Peter Costello

Media Transcripts

Tax relief for first homebuyers, economic management, Labor's plans to raid super funds, BHP and Rio Tinto - Doorstop Interview, Kingsley, WA

Doorstop Interview
Kingsley, WA

Tuesday, 13 November 2007
11. 45 am (WST)

SUBJECTS: Tax relief for first homebuyers, economic management, Labor’s plans to raid super funds, BHP and Rio Tinto

JOURNALIST:

Why haven’t you released a cost estimate for the property capital gains tax break announced yesterday and could it become a tax loophole for property developers as suggested by Macquarie Bank’s chief economist?

TREASURER:

No. This is an opportunity for people who have shared equity to be able to make a contribution, to take a position in relation to the property to help members of their family get into a home. We think that it is a very, very positive development and we believe that it is totally affordable.

JOURNALIST:

(Inaudible) cost though?

TREASURER:

Sorry?

JOURNALIST:

What is the cost?

TREASURER:

All of our costings are being released throughout the course of the campaign.

JOURNALIST:

How does it work?Are there any caps?So can multi-millionaires invest in wealthy suburbs and sort of use it as a bit of a tax break?

TREASURER:

Well bear in mind this: that any person who buys a house at the moment invests in a capital gains tax free investment. There is no capital gains tax on the family home, whether it is worth $100,000 or a million or indeed $10 million. That is the situation in Australia. What you are allowing here is you are allowing the same situation to prevail in relation to shared equity. So it is the same principle – it is not a new principle – it is the same principle, but it will be a good principle to allow people to get into their first homes.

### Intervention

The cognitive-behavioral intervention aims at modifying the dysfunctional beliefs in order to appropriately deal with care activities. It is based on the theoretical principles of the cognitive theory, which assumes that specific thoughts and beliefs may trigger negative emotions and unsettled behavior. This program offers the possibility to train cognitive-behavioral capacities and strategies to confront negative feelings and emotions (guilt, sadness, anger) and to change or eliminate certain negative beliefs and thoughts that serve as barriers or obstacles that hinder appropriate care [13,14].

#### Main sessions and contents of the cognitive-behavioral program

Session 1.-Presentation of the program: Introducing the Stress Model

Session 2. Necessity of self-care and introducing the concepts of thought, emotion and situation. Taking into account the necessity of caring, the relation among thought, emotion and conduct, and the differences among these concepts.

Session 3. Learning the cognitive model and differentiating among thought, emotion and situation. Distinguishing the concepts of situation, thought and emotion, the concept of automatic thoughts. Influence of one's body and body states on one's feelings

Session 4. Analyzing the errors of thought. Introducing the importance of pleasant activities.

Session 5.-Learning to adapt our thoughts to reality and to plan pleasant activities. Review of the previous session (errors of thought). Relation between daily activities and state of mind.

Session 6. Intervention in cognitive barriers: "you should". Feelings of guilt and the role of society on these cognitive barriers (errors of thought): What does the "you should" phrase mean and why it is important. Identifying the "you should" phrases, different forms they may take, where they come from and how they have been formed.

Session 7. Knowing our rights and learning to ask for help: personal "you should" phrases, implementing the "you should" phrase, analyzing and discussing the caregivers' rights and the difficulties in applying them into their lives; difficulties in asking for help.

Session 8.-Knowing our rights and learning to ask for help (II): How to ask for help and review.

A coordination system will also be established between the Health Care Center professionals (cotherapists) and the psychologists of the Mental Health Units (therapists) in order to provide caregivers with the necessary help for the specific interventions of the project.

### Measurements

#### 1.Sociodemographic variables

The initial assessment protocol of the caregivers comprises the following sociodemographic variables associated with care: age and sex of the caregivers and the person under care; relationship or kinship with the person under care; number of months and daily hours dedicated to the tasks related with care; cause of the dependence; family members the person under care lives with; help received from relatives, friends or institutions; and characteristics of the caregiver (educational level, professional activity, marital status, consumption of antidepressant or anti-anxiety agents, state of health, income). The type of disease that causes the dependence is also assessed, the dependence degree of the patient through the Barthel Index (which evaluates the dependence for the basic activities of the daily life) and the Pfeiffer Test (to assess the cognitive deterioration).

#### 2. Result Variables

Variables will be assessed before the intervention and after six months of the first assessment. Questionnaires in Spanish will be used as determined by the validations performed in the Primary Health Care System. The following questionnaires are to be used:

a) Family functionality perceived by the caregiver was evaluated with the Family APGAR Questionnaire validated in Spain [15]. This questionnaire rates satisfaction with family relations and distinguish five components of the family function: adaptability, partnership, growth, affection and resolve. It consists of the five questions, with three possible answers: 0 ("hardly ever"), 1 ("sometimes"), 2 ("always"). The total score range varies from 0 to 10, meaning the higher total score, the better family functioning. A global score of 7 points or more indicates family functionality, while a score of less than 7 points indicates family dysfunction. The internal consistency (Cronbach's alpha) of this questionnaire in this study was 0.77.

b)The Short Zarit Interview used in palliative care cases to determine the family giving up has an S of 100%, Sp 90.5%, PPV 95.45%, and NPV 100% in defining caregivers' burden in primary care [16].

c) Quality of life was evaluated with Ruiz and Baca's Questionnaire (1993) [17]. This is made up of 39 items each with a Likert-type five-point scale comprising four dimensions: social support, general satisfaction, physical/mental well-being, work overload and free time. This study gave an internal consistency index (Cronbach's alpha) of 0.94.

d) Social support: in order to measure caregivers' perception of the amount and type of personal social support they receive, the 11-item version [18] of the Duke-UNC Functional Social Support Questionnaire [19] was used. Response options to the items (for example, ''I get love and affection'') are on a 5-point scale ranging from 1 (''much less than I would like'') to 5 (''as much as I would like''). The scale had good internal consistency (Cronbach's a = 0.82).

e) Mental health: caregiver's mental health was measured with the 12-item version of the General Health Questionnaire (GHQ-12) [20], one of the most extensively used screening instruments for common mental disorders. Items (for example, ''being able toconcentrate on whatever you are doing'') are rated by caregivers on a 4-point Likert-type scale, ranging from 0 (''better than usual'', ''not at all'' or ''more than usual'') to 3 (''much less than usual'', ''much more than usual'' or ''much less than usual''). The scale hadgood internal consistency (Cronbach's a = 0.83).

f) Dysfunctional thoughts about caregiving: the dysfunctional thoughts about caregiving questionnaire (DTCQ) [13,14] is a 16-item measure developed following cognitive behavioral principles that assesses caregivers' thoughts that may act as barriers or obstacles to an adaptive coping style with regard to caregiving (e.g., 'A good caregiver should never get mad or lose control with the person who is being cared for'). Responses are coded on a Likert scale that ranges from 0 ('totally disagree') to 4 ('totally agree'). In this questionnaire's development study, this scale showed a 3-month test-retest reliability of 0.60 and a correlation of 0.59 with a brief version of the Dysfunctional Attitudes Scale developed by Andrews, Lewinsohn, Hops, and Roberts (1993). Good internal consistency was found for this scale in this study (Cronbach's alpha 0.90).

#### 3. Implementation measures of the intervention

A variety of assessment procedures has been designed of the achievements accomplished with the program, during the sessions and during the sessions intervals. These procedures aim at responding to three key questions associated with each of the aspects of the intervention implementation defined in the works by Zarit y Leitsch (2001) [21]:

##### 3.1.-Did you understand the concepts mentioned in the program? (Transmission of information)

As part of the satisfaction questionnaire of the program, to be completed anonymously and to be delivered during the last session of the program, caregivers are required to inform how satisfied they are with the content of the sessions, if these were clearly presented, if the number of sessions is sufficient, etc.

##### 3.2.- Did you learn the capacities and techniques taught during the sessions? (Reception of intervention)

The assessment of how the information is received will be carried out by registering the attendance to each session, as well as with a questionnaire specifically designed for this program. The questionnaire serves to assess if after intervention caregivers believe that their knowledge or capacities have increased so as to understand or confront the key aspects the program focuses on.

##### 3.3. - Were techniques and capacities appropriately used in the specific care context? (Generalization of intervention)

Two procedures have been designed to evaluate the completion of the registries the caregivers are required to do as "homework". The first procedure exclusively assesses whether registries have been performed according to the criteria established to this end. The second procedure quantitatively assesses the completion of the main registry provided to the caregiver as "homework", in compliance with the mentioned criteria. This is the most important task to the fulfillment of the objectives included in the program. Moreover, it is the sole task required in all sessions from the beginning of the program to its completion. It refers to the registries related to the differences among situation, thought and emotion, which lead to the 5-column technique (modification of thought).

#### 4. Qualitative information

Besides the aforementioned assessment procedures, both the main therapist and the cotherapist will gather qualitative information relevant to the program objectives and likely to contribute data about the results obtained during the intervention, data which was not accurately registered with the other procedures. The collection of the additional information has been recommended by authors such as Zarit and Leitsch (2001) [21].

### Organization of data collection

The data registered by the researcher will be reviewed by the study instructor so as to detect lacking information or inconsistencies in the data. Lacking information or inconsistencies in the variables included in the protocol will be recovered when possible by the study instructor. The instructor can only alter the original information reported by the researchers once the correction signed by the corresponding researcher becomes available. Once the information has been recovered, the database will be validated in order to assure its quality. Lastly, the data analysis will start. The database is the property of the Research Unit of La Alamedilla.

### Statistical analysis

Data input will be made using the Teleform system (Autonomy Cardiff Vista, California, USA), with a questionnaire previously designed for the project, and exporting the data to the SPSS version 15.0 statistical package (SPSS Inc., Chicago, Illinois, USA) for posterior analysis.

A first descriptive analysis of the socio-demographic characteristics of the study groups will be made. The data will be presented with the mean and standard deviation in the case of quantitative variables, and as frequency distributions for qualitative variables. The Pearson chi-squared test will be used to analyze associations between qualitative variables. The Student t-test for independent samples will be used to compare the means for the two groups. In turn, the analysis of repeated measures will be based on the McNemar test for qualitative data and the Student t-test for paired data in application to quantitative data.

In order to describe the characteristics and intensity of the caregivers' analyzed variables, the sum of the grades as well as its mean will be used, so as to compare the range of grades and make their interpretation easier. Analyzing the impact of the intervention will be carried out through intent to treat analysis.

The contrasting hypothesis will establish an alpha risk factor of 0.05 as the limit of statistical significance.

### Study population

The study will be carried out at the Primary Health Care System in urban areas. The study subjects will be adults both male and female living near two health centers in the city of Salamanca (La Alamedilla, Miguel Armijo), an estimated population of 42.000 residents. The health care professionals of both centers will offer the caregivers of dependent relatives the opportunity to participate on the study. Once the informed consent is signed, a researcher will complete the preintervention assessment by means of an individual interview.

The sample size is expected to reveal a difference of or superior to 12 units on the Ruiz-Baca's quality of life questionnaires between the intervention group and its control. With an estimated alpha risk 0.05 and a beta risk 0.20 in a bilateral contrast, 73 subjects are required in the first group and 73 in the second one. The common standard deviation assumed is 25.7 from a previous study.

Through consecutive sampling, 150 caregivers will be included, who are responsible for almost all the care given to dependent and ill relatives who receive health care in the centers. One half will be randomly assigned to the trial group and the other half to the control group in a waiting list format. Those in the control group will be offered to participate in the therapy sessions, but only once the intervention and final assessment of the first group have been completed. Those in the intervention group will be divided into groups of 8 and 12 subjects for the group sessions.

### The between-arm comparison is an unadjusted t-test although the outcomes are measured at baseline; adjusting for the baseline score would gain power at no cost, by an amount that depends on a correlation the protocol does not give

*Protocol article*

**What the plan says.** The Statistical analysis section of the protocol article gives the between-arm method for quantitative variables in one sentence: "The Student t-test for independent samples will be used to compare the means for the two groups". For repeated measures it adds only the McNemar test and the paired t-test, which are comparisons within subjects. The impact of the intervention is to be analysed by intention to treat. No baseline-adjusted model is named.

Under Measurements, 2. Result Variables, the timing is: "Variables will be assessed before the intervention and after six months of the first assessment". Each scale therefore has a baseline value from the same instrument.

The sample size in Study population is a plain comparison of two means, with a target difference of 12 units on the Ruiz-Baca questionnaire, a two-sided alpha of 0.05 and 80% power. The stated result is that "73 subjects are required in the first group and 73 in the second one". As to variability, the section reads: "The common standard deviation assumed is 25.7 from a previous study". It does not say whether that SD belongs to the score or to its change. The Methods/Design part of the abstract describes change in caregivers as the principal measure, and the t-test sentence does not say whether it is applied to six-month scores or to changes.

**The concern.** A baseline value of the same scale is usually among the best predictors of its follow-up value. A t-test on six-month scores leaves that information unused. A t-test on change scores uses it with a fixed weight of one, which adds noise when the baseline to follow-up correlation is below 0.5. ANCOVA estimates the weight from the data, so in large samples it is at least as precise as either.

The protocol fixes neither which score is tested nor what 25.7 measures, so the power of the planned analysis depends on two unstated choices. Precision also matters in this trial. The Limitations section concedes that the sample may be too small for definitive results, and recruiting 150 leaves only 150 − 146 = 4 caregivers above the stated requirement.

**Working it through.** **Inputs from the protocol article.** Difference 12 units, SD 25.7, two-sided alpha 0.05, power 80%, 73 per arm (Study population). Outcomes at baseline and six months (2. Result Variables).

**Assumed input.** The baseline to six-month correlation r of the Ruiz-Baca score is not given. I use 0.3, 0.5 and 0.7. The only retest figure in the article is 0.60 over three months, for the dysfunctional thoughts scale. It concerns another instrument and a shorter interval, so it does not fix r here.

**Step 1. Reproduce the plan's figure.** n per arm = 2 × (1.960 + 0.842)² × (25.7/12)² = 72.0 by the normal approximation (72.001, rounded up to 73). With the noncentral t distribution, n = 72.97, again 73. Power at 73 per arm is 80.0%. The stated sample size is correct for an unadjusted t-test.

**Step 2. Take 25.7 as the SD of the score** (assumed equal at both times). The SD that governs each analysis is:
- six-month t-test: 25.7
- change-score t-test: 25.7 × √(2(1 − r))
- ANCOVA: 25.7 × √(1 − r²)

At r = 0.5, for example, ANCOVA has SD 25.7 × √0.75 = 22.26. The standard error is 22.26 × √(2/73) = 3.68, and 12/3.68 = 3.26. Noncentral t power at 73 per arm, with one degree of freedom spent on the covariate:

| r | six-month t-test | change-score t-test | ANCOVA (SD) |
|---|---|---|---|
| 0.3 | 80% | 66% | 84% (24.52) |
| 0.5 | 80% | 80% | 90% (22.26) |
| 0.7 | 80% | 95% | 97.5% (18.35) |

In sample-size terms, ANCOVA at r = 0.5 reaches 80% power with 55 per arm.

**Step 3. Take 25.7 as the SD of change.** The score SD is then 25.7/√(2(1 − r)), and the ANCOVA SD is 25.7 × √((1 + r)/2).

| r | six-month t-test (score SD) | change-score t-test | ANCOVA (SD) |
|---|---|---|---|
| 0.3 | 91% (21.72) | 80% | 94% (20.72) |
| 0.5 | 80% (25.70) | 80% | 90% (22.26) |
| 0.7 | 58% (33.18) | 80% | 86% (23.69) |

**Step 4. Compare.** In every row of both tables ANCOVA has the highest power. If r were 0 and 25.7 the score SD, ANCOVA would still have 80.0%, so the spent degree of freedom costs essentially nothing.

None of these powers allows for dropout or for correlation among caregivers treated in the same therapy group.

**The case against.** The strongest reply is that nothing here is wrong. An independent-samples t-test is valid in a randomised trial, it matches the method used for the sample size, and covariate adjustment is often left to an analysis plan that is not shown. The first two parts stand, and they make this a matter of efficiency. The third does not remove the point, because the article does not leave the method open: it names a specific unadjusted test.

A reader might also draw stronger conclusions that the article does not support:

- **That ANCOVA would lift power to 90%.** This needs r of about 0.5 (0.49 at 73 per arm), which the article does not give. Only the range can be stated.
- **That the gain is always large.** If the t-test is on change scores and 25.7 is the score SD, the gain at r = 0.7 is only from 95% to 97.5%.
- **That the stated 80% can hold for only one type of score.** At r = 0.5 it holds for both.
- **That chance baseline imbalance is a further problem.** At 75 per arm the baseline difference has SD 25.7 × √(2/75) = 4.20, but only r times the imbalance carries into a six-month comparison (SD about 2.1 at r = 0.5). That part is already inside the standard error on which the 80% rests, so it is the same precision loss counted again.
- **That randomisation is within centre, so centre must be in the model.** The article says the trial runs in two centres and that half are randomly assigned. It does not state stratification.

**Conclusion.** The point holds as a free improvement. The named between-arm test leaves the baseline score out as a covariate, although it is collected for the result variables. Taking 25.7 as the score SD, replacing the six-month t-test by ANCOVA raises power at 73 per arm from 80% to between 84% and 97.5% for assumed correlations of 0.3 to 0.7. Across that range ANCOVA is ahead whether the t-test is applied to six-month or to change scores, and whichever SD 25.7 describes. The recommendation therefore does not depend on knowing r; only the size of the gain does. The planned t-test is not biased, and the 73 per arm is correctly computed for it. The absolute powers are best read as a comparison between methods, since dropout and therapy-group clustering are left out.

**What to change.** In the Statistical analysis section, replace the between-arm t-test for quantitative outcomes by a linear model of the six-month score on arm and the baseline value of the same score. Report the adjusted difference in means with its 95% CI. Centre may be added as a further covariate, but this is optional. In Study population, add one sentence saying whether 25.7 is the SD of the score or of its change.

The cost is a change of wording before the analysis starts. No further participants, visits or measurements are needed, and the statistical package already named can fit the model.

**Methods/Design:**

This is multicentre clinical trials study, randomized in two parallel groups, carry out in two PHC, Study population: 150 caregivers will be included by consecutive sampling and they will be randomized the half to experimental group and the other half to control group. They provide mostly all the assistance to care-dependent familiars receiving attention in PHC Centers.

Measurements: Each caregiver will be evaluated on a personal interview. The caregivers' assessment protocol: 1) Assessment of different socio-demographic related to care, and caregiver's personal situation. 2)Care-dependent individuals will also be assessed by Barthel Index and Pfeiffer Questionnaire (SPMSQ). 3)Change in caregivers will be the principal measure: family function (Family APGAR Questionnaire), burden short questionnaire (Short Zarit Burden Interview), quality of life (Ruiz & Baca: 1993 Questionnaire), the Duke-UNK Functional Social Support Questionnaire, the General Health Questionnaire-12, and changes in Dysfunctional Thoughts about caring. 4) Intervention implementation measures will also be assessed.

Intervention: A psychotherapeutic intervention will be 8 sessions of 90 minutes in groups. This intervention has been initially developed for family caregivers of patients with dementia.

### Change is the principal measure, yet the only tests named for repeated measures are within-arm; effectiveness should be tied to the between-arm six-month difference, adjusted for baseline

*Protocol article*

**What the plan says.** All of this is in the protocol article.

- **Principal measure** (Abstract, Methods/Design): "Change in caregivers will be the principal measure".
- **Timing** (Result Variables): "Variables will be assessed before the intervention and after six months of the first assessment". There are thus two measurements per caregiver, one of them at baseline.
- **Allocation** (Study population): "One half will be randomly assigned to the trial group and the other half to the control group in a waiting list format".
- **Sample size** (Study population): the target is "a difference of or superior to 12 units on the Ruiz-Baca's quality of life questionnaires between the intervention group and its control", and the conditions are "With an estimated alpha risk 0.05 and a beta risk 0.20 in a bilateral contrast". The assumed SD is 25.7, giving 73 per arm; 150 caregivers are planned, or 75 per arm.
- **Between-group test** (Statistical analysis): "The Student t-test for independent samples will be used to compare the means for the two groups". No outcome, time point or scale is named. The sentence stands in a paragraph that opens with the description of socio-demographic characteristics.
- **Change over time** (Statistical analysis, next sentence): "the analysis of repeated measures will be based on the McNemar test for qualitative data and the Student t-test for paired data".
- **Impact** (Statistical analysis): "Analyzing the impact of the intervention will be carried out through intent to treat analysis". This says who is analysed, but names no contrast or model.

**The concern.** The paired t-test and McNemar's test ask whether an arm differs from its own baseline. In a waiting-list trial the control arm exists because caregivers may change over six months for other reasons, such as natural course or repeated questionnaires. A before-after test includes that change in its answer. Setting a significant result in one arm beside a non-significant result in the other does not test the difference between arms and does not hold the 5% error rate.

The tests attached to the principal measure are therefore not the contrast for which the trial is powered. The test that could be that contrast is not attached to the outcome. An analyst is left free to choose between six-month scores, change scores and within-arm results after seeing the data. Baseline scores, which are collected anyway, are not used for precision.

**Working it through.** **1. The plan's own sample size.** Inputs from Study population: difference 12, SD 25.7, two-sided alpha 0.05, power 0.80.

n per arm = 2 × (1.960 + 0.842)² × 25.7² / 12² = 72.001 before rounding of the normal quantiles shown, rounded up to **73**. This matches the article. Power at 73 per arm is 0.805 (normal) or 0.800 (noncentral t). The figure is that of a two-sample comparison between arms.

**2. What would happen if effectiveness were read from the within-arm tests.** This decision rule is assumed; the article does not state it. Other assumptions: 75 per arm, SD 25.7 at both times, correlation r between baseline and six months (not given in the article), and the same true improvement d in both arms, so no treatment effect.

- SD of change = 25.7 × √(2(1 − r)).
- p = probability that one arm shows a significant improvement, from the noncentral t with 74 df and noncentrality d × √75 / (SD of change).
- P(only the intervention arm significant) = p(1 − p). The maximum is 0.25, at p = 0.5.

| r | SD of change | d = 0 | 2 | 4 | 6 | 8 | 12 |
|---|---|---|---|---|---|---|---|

JOURNALIST:

Why such a splurge yesterday, Treasurer?

TREASURER:

Well let me say, yesterday we announced measures in relation to education, we announced measures in relation to savings accounts and at the end of the day this Government will deliver further surplus budgets. Let me make this point: I think the Government has now delivered 10 surplus budgets and it is our policy to deliver another 4 which would make 14 in total.

JOURNALIST:

Are you concerned that this splurge will have an effect on inflation?

TREASURER:

No. The spending that we have announced, together with our careful management, means that the Australian budget is not only balanced, it is in surplus, and the Australian budget will be in surplus across the forward estimates. We have always ensured that we balance our budget. We have now paid off Labor’s $96 billion of debt. We are saving $9 billion a year in interest payments. If Labor’s debt hadn’t been paid off, the Commonwealth would be spending today $9 billion a year – $36 billion across the forward estimates – in interest payments. Because we paid off Labor’s debt we now have a $9 billion per annum saving, $36 billion across the forward estimates, which allows us to invest in better things. Isn’t it better to invest in education rather than to pay Labor’s interest bills?But I say this, if you get an inexperienced team with wrong-headed policy into government at the federal level, everything that we have worked for and we have achieved over the last 10 years will be put at risk.